In this most complex of chess battles, Schlechter, though permitting the coveted prize to slip through his fingers at the last moment, deservedly shared both the material and moral honors which reward the efforts of well-matched combatants.

The final game almost baffles analysis so full is it of exciting situations from beginning to end. It will go on record as one of the historical games of chess played by the greatest masters, past, and present. The conduct of it on the part of Dr. Lasker was nothing short of superb, while Schlechter never gave a finer exhibition of stubborn resistance, coupled with the counter maneuvering of the highest daring. Dr. Lasker scored his victory in seventy-one moves, following one of the most heartbreaking encounters of his long and brilliant career. To form a proper appraisal of the champion’s feat, it is necessary to take into consideration the remarkable circumstances attending this last game of the match. Nine games had been played, eight of which had been drawn and one won by Schlechter. Then the masters sat down to play the last one, for the result of which the whole chess world waited in thrilled expectancy. Lasker’ s title, wrested from the aged Steinitz and defended successfully against Marshall and Tarrasch, hung in the balance and almost had slipped from his grasp. Then, at the eleventh hour, with the Austrian eager to taste the sweets of victory his consistent efforts had practically earned for him, the champion called upon all of his reserve force and snatched the cup of triumph from his opponent’s lips. In so doing, and, thanks to the powerful opposition, he produced a game that possessed all the characteristics of a classic and as such will be handed down to posterity.”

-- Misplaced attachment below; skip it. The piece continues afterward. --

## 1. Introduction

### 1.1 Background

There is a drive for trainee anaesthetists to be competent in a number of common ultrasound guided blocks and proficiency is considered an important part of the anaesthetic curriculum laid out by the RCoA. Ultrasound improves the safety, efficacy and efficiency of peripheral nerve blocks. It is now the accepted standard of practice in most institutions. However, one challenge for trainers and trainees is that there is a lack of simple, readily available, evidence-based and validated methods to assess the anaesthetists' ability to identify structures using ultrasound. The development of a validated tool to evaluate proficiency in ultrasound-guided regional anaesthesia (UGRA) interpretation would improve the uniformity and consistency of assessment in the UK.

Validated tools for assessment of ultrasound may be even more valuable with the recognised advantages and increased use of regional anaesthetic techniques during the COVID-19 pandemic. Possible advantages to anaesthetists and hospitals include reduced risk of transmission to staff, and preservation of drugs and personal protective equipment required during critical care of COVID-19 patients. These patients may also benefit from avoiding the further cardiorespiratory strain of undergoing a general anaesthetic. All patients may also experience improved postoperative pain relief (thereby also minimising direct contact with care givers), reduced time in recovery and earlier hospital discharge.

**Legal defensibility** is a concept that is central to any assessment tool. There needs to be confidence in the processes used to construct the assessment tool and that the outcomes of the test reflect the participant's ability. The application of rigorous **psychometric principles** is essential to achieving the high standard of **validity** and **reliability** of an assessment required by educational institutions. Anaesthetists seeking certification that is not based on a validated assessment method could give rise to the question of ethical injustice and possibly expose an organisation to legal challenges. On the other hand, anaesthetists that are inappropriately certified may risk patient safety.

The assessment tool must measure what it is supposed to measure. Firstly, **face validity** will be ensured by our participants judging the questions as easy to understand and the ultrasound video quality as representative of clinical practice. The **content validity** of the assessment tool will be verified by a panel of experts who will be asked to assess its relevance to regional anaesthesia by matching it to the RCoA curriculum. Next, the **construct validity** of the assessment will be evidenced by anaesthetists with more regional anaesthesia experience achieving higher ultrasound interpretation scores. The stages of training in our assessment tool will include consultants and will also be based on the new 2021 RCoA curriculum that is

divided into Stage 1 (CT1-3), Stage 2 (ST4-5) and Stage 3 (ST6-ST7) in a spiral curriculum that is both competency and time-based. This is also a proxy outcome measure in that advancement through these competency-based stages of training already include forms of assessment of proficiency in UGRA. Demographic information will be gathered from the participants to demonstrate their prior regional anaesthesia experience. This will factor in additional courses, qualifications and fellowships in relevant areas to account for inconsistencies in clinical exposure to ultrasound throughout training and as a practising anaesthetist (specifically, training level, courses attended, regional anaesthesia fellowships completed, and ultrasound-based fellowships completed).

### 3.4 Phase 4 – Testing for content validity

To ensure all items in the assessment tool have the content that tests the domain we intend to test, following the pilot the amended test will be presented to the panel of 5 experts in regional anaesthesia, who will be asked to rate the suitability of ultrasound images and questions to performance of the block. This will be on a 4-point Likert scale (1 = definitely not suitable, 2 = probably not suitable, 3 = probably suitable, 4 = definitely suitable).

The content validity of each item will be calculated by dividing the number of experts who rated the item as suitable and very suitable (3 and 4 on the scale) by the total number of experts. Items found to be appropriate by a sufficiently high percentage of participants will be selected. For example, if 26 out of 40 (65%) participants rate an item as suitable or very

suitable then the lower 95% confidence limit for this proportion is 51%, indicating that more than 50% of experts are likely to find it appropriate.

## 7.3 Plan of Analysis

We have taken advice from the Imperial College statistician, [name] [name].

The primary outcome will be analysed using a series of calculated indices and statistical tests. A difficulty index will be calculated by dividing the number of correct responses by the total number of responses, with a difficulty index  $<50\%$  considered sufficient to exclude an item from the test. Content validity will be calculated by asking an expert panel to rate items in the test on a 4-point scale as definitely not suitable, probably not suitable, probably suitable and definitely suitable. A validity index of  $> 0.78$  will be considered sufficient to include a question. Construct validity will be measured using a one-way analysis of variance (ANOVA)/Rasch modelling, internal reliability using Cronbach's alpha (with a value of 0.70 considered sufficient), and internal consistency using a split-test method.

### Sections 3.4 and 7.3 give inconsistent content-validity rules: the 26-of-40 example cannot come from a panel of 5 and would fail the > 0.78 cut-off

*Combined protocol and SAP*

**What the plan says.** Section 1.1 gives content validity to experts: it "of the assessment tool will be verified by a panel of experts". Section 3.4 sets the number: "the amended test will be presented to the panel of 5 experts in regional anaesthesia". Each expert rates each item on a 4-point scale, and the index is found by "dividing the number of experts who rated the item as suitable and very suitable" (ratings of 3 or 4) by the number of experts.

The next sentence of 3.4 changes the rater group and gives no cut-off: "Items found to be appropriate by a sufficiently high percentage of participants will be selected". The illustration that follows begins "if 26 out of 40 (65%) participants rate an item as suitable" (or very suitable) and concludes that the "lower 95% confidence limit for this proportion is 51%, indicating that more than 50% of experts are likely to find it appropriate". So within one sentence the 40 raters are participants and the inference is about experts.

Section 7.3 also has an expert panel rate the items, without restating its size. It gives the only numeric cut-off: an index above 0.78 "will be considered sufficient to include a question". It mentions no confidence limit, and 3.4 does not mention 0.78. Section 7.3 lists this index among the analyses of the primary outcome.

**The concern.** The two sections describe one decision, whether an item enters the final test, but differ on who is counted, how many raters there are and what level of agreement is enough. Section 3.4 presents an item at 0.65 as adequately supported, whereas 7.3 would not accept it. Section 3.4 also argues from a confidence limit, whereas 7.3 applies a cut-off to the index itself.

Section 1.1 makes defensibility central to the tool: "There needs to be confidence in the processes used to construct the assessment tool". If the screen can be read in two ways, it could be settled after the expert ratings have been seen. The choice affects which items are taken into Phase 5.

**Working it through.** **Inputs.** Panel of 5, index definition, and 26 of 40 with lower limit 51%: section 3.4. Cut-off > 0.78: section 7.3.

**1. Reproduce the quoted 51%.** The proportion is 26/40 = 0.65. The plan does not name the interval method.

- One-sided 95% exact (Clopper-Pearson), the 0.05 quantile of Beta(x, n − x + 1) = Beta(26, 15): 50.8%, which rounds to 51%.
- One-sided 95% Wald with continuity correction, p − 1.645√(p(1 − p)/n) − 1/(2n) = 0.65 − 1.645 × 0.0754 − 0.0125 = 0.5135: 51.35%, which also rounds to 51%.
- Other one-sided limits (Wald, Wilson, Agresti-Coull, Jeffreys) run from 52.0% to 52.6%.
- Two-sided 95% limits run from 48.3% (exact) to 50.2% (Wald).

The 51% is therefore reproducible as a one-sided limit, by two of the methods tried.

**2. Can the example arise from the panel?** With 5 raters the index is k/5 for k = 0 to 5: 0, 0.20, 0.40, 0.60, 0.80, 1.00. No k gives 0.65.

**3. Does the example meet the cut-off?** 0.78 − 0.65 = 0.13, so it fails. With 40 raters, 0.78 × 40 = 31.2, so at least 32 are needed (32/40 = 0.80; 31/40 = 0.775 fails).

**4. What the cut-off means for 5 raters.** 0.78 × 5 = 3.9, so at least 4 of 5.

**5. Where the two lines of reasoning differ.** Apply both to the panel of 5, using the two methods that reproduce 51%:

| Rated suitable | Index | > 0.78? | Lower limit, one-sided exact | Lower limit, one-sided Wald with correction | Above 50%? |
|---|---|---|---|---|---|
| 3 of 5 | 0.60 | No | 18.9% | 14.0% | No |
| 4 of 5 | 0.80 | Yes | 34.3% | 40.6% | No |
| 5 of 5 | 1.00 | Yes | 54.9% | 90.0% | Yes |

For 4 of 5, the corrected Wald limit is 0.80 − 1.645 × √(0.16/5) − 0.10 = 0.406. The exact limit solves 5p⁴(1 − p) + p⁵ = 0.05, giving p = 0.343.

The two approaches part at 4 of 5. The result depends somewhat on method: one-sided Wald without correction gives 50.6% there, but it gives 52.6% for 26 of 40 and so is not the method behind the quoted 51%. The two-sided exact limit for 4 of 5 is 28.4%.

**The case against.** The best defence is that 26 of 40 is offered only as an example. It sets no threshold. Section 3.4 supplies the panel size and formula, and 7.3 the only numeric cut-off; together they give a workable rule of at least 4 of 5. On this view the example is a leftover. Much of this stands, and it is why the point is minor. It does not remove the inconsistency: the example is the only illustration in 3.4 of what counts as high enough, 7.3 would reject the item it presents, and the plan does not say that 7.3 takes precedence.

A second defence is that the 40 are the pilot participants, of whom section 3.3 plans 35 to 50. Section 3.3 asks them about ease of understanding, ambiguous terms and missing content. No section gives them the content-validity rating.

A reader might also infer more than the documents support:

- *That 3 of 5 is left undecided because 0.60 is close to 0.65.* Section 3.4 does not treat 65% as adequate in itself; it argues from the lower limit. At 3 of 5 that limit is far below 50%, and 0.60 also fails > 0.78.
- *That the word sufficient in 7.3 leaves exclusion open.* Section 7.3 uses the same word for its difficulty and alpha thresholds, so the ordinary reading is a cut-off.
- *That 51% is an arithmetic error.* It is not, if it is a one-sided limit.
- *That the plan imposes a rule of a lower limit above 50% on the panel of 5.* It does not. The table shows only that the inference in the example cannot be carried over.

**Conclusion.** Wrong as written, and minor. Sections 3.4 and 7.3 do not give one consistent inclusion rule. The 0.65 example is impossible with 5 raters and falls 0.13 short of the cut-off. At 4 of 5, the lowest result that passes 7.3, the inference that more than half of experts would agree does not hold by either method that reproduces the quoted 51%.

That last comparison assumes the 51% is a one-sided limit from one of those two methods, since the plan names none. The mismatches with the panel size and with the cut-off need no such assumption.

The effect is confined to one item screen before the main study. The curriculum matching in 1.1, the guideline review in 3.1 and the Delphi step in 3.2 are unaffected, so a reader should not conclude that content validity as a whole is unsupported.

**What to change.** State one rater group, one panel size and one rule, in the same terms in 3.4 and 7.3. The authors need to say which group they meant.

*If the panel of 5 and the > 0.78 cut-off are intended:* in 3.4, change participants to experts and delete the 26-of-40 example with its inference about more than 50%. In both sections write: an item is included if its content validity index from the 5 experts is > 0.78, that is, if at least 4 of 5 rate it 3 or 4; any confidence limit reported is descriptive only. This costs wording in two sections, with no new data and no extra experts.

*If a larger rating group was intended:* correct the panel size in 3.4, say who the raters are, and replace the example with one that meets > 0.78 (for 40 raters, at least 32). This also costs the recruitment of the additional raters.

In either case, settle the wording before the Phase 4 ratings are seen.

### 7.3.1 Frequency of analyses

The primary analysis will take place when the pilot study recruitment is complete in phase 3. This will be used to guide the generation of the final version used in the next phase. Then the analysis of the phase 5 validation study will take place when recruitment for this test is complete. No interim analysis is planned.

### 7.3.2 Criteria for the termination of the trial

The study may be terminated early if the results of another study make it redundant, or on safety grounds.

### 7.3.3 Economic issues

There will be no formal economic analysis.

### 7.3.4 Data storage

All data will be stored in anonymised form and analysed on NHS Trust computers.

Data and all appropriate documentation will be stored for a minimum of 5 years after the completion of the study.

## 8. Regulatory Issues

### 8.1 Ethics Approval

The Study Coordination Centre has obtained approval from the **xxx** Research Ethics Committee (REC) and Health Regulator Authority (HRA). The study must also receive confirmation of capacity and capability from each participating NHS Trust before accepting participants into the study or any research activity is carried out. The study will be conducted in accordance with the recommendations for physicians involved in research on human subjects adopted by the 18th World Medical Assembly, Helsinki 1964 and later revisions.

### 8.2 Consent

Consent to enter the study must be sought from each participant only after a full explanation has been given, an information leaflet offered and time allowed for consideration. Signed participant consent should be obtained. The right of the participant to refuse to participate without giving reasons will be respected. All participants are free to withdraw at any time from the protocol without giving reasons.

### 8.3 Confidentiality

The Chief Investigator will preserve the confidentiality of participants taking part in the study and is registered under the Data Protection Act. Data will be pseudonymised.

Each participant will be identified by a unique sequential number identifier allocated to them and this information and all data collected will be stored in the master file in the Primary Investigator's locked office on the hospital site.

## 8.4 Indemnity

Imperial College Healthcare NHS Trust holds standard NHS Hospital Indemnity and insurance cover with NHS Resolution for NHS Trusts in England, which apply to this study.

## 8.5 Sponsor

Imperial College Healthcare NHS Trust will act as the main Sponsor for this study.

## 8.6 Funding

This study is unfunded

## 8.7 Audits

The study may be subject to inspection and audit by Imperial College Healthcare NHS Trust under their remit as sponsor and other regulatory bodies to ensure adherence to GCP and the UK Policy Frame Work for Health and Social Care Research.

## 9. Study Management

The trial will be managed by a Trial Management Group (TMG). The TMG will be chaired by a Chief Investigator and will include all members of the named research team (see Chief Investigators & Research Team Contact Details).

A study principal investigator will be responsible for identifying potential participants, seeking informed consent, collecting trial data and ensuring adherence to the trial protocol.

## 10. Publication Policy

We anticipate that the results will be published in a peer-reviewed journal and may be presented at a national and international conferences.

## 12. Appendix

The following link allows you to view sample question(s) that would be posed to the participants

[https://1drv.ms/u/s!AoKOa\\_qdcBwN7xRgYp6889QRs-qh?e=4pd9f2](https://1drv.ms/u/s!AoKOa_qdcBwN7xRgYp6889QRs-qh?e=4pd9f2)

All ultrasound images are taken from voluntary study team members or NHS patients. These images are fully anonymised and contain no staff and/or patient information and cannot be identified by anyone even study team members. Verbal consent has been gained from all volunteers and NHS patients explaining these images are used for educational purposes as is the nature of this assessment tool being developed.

In the ACB issue of June 1910, Robert Buckle gave some analyses of the match:


“The result of the late match points to a contest on different terms a match for the world championship. The ten games lately played constituted a sort of match, but the object was not the settlement of the championship, as many have supposed. If Schlechter had won all the games. Lasker would still have been the titular world championship. The champion agreed to play a series of games, but it was expressly stipulated that the result was not to touch the title.